The FOLD (The Festival of Literary Diversity) is an annual event, in Brampton (Ontario, Canada) dedicated to telling more stories, to having audiences connect with a wider variety of storytellers. You can check out their lineup of terrific writers and storytellers who were a part of the debut festival in May 2016, here.
Earlier in 2016, they posted a reading challenge, which I printed and dutifully began to read towards. (I’ve misplaced the link: sorry!)
- A book you’ve had for more than a year.
- A book outside of your ‘favourite genre’.
- A book you buy at an indie bookstore.
- A book by a person of a faith.
- A book by an aboriginal author.
- A book by a Canadian LGBTQ author.
- A book by a Canadian person of colour.
- A book by a FOLD 2016 author.
I’ve already discussed the following: Ernest J. Gaines’ A Gathering of Old Men (1983); N.K. Jemisin’s The Broken Kingdoms (2010); André Alexis’ Pastoral; David Chariandy’s Soucouyant (2007); Farzana Doctor’s All Inclusive (2015); and Harold Johnson’s Charlie Muskrat. And I’ve chosen Nicola Harwood’s memoir, Flights for the Commitment Impaired (2016) as my selection for a Canadian LGBTQ author.
Today: a book bought at an indie bookstore, Nnedi Okorafor’s Who Fears Death, to finish the challenge, which I’ve done in about three months. It’s not too late for you to join: eight books is not so many! (Poetry counts. Graphic novels count. Picture books, too!)
Who Fears Death has been on my TBR for years, ever since I read The Shadow Speaker in 2010 (originally published 2007). But it was the #DiverseSFF bookclub‘s selection for September which yanked it off the shelf and onto my stack proper.
However, this novel begins with brutality and I was unprepared. Nnedi Okorafor’s writing style is no-nonsense, almost bare bones, which is what allowed me to read on, taking some breaks in Onye’s (Onyesonwu’s) story, to recover from the potency of the losses.
Here, the emphasis is not on the setting (post-apocalytic Africa) or the language or even the characters (although considerable attention has been paid to them, for without them the story would falter), but on the story. On stories, in general.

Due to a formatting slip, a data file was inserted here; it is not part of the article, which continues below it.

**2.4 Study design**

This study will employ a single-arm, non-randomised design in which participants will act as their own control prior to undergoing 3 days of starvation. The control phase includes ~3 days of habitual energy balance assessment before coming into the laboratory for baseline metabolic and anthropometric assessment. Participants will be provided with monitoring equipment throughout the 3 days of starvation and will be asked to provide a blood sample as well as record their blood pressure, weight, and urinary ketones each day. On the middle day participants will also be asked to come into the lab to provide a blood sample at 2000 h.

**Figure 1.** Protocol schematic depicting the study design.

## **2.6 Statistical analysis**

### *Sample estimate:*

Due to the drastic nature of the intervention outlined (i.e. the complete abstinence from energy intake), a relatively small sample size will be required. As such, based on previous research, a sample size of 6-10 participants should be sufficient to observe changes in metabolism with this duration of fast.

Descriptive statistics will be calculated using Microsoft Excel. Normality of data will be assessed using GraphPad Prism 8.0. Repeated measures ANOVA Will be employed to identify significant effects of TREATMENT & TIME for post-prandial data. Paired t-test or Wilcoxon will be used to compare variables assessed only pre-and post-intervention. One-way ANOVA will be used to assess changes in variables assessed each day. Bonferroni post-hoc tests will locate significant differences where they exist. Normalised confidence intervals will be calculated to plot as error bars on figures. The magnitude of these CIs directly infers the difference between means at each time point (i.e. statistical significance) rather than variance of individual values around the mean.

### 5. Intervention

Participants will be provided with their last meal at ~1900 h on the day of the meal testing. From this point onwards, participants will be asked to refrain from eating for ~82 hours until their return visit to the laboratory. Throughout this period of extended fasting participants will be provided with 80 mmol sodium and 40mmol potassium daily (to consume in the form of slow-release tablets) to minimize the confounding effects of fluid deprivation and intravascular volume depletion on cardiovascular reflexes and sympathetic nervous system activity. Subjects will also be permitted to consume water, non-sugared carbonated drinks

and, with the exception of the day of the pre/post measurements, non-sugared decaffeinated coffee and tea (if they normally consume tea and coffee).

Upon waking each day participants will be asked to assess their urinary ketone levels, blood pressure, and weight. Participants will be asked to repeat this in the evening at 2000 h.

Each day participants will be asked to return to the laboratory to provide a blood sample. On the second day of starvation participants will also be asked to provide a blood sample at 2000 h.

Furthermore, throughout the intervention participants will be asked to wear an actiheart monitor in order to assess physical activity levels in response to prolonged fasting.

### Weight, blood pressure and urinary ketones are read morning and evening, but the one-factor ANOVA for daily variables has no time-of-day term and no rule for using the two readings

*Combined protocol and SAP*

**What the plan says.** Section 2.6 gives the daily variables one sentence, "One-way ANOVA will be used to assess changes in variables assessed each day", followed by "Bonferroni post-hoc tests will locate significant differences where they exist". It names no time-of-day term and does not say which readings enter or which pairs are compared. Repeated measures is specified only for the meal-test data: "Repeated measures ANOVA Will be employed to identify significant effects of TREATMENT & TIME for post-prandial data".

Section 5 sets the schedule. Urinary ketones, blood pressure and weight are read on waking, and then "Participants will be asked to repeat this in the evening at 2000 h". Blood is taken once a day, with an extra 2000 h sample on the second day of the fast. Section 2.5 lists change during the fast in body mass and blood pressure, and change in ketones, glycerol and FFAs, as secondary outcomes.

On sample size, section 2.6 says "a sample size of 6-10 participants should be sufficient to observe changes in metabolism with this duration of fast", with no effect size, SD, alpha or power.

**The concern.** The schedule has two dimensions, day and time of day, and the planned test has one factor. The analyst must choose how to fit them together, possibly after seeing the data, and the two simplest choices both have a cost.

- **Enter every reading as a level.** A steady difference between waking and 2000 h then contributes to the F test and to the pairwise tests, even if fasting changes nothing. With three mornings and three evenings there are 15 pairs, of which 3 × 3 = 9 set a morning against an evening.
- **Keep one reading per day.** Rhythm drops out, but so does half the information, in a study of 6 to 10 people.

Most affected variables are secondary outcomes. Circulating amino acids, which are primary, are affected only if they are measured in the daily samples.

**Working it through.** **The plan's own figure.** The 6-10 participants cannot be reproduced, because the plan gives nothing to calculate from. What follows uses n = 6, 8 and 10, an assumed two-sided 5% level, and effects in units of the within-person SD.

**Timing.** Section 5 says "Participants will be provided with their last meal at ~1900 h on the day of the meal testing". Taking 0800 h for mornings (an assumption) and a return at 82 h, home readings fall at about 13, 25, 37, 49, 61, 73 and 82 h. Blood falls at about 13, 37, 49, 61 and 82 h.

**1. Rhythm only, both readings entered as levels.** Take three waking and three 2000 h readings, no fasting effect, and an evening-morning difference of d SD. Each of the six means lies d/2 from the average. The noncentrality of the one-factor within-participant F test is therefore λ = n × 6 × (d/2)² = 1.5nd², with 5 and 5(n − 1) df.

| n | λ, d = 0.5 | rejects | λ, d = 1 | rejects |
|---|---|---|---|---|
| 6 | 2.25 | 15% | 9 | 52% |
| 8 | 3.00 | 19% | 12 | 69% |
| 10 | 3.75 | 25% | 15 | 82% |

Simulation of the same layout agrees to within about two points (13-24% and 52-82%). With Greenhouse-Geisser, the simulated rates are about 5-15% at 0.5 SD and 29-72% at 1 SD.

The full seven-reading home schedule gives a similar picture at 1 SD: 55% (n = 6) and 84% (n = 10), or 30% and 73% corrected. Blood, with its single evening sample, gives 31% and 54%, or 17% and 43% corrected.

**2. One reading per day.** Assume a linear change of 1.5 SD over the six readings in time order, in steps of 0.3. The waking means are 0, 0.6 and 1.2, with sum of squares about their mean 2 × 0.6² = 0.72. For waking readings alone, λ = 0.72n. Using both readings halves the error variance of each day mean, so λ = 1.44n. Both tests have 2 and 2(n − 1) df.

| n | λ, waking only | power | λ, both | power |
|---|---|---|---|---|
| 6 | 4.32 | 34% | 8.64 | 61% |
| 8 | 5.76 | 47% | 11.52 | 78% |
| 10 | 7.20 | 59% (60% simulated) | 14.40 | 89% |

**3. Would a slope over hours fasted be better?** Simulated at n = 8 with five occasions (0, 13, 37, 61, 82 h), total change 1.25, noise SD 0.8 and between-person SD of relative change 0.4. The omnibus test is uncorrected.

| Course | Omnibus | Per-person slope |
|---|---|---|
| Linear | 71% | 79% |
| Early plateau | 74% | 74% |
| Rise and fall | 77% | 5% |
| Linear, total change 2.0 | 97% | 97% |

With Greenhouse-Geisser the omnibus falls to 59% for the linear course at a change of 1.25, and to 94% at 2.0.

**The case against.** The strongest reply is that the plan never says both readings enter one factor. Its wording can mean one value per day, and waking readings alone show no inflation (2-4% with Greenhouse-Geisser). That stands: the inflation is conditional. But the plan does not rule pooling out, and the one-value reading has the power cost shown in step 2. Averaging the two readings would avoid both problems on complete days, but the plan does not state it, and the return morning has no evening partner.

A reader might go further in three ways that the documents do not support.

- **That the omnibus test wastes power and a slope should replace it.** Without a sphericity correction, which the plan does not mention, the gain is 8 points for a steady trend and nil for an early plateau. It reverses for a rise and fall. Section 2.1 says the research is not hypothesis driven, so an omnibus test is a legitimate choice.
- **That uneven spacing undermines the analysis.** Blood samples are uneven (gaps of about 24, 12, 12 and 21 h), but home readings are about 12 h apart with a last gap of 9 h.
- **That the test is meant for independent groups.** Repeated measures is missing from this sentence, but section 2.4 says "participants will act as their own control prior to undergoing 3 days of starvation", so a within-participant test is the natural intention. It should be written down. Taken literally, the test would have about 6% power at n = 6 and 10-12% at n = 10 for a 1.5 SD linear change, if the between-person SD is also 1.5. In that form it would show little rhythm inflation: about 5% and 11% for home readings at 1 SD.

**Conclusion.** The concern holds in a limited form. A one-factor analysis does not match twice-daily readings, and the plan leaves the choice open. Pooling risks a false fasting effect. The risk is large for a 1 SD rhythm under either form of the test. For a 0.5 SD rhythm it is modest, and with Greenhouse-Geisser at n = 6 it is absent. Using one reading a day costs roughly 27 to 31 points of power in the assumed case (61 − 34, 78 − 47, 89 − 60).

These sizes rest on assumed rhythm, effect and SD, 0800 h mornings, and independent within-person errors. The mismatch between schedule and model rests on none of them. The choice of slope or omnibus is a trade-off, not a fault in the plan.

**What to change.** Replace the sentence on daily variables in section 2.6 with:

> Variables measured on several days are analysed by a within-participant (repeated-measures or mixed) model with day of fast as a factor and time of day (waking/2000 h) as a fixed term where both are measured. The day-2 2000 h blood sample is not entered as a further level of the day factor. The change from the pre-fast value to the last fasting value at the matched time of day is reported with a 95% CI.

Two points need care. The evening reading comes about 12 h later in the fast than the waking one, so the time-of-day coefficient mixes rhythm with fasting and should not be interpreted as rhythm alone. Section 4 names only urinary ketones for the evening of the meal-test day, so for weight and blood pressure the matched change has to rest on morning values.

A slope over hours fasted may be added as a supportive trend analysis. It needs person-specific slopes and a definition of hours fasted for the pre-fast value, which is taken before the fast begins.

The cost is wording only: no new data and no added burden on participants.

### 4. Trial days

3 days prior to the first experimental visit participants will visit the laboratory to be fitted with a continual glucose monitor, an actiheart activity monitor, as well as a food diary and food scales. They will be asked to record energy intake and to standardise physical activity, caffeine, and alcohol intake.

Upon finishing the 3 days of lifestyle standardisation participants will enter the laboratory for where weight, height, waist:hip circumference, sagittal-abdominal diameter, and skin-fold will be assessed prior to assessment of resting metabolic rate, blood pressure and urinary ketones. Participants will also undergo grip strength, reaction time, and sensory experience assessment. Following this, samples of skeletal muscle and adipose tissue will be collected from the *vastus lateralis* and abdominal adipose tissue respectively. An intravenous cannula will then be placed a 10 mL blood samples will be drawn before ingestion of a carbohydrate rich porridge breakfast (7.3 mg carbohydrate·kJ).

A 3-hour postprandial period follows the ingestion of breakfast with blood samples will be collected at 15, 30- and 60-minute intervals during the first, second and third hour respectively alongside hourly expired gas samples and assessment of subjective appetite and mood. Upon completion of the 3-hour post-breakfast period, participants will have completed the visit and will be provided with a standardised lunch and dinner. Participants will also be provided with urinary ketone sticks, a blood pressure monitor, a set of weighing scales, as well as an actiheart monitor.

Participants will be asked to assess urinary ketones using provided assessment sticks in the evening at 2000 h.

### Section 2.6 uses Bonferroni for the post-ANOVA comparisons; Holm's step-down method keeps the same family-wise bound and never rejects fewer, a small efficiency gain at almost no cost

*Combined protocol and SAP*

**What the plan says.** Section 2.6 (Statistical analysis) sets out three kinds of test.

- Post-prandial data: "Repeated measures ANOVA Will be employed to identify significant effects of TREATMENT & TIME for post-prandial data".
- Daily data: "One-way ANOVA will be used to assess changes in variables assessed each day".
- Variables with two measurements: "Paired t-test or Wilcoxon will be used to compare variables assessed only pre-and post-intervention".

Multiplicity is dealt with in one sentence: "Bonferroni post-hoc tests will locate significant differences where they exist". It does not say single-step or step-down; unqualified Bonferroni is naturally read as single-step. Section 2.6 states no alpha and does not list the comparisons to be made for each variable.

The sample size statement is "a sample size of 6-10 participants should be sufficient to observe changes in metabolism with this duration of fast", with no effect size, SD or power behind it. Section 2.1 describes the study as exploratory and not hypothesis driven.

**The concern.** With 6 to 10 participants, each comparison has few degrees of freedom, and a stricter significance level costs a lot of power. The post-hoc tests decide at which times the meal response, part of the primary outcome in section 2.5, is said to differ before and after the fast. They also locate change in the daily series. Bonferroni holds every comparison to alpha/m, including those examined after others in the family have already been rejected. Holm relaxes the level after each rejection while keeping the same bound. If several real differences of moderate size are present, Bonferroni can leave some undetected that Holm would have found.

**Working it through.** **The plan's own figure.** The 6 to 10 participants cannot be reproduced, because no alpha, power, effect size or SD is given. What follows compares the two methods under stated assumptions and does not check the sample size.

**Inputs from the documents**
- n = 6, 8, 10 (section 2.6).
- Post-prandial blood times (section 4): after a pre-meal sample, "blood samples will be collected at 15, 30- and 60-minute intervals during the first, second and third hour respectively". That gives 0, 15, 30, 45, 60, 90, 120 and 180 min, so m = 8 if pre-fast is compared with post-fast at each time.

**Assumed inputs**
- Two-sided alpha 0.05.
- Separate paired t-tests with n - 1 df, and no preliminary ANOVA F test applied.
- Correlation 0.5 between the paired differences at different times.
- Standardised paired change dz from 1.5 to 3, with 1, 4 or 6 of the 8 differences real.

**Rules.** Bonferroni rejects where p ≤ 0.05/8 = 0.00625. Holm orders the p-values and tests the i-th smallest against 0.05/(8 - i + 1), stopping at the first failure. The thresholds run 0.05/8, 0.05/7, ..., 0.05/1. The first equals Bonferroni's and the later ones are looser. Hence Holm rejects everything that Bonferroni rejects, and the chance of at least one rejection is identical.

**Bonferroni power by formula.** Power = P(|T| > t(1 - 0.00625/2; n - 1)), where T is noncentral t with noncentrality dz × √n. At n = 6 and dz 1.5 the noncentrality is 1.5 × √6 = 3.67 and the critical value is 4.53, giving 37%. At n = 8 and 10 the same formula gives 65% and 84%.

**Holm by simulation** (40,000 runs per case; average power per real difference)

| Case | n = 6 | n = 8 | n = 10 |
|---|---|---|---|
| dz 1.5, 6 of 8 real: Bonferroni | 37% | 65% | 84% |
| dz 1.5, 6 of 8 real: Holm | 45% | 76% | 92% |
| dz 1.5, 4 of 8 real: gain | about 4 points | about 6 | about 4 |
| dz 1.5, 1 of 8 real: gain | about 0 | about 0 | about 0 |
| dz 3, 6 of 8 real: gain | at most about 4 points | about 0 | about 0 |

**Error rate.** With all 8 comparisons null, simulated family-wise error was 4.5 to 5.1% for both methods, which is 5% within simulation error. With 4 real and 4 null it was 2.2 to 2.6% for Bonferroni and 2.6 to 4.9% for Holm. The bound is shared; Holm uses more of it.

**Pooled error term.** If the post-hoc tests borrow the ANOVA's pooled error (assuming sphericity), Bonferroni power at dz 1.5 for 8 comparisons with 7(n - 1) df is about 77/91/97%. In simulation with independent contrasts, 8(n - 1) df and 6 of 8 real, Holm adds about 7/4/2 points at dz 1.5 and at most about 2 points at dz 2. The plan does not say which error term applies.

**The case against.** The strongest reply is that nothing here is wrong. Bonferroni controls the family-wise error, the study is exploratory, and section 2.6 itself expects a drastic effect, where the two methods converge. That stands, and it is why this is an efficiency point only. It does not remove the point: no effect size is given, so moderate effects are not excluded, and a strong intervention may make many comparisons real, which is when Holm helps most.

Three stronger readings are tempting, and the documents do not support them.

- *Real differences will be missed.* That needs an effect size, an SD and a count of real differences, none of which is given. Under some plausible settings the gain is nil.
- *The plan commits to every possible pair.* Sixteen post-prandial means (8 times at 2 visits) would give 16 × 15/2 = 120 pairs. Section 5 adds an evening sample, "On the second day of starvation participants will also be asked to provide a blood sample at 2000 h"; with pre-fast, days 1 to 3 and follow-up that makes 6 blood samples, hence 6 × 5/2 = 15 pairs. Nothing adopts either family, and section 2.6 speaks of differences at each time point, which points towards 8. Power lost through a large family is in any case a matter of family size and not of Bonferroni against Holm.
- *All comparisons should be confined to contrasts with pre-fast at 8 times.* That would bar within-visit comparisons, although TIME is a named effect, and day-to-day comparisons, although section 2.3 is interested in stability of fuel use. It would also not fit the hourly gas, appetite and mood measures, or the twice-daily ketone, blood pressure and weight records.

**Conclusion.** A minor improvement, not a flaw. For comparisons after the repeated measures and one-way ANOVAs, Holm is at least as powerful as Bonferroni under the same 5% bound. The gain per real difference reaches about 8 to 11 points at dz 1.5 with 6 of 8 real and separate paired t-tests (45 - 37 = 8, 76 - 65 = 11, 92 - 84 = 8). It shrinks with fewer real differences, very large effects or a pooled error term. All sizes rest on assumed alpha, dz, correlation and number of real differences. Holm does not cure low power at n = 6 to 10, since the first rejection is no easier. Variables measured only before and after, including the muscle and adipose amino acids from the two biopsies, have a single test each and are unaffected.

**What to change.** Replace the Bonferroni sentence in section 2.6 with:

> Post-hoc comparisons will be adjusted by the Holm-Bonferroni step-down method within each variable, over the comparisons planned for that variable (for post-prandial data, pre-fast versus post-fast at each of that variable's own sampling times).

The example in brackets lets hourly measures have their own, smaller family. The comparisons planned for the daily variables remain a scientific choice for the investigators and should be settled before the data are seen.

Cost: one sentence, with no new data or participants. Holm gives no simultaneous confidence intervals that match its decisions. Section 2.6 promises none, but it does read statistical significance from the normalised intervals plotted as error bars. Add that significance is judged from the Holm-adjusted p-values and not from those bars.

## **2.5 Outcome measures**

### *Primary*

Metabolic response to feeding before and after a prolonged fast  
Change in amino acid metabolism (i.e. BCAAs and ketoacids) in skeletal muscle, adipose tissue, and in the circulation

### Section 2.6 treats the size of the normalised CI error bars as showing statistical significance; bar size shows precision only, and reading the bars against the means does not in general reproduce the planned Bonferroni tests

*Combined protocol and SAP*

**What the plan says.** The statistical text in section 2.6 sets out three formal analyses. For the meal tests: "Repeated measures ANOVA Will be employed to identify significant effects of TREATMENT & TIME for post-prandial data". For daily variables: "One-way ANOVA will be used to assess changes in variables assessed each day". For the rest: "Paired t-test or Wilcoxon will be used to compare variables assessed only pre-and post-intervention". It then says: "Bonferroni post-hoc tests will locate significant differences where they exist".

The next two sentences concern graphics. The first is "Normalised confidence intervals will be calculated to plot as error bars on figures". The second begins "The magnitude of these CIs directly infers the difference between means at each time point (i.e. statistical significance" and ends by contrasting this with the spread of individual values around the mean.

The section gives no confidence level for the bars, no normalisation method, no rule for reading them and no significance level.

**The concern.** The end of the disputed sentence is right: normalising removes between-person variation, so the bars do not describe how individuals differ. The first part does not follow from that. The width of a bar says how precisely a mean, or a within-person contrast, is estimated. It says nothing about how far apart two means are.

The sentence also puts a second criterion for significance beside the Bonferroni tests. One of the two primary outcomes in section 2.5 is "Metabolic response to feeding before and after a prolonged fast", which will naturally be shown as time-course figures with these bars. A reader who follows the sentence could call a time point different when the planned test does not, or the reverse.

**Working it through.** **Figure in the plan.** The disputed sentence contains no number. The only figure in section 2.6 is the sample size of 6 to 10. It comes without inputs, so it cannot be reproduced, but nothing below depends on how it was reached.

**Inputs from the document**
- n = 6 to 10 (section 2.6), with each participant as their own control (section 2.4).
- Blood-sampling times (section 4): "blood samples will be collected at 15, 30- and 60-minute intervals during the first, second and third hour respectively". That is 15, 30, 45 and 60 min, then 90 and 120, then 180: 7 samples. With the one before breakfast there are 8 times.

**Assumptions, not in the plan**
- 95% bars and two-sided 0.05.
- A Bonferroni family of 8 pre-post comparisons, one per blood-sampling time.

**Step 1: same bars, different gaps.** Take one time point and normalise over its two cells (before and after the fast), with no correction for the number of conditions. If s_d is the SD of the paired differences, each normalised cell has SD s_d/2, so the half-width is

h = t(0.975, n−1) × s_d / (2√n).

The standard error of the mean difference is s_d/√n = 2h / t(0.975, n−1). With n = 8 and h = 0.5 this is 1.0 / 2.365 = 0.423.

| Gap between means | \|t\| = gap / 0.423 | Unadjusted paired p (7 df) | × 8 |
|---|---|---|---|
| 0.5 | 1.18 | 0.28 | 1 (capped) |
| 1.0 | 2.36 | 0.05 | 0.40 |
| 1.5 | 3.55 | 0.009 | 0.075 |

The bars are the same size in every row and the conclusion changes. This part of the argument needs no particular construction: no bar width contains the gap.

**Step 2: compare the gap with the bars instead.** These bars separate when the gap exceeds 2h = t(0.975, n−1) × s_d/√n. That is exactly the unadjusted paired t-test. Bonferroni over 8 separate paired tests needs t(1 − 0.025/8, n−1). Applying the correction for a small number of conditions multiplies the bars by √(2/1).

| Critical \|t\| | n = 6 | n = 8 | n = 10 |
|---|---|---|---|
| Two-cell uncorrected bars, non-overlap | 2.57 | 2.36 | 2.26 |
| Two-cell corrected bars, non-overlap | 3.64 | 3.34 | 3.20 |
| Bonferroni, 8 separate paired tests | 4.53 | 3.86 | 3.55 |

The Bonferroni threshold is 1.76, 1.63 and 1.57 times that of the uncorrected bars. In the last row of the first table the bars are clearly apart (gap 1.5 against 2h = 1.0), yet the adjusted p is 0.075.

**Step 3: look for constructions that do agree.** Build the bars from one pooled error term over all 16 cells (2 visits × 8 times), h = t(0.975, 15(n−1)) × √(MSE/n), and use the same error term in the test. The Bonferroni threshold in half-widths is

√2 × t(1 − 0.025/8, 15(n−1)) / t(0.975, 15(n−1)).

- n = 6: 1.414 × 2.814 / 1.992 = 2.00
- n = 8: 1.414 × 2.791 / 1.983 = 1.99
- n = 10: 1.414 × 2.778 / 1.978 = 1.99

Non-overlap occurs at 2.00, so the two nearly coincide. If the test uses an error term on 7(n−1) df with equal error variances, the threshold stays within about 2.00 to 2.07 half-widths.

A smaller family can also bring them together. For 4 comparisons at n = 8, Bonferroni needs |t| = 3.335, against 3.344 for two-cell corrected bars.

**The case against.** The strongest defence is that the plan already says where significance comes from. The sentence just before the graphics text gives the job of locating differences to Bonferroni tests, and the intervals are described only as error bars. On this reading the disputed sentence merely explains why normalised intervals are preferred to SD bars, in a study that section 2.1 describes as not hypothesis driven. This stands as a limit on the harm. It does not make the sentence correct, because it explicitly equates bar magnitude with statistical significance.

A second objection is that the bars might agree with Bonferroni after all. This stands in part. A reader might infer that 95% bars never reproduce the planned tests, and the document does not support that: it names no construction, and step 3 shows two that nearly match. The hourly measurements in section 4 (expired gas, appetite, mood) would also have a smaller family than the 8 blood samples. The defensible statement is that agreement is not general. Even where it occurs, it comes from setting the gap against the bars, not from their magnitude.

To avoid discussing the specifics of the story, which unfold dramatically and relentlessly, here is a passage from rather late in the narrative which illustrates some of the author’s preoccupations.
“THERE’S A STORY IN THE GREAT BOOK about a boy destined to be Suntown’s greatest chief. You know the story well. It’s a Nuru favorite, no? You all tell it to your children when they’re too young to see how ugly the story is. You hope the girls will want to be like Tia the good young woman and the boys like Zoubeir the Great. In the Great Book, their story was one of triumph and sacrifice. It’s meant to make you feel safe. It’s supposed to remind you that great things will always be protected and people meant for greatness are meant for greatness. This is all a lie. Here’s how the story really happened….”
Direct and conversational, subversive and sweeping: Onye’s story presents a narrative of devastation-rebirth which includes missteps alongside triumphs, violations alongside celebrations, and friendships alongside betrayals. But this novel is not so much about extremes, as it is about a place between: between darkness and light, between despair and hope. And, perhaps even more importantly, it is a novel which questions our understanding of polarized states.
At first, this seems simple: “Mortality smelled muddy and wet and I reeked of it.”
But that is not the case: “Just because something is not alive, does not mean it is dead. You have to be alive first to be dead.” I closed my eyes and lay back. “The wilderness is someplace else. Neither of flesh nor time.”
Who Fears Death takes readers to the wilderness. It isn’t comfortable. But it is vitally important. And, despite the losses, a vital story at its core.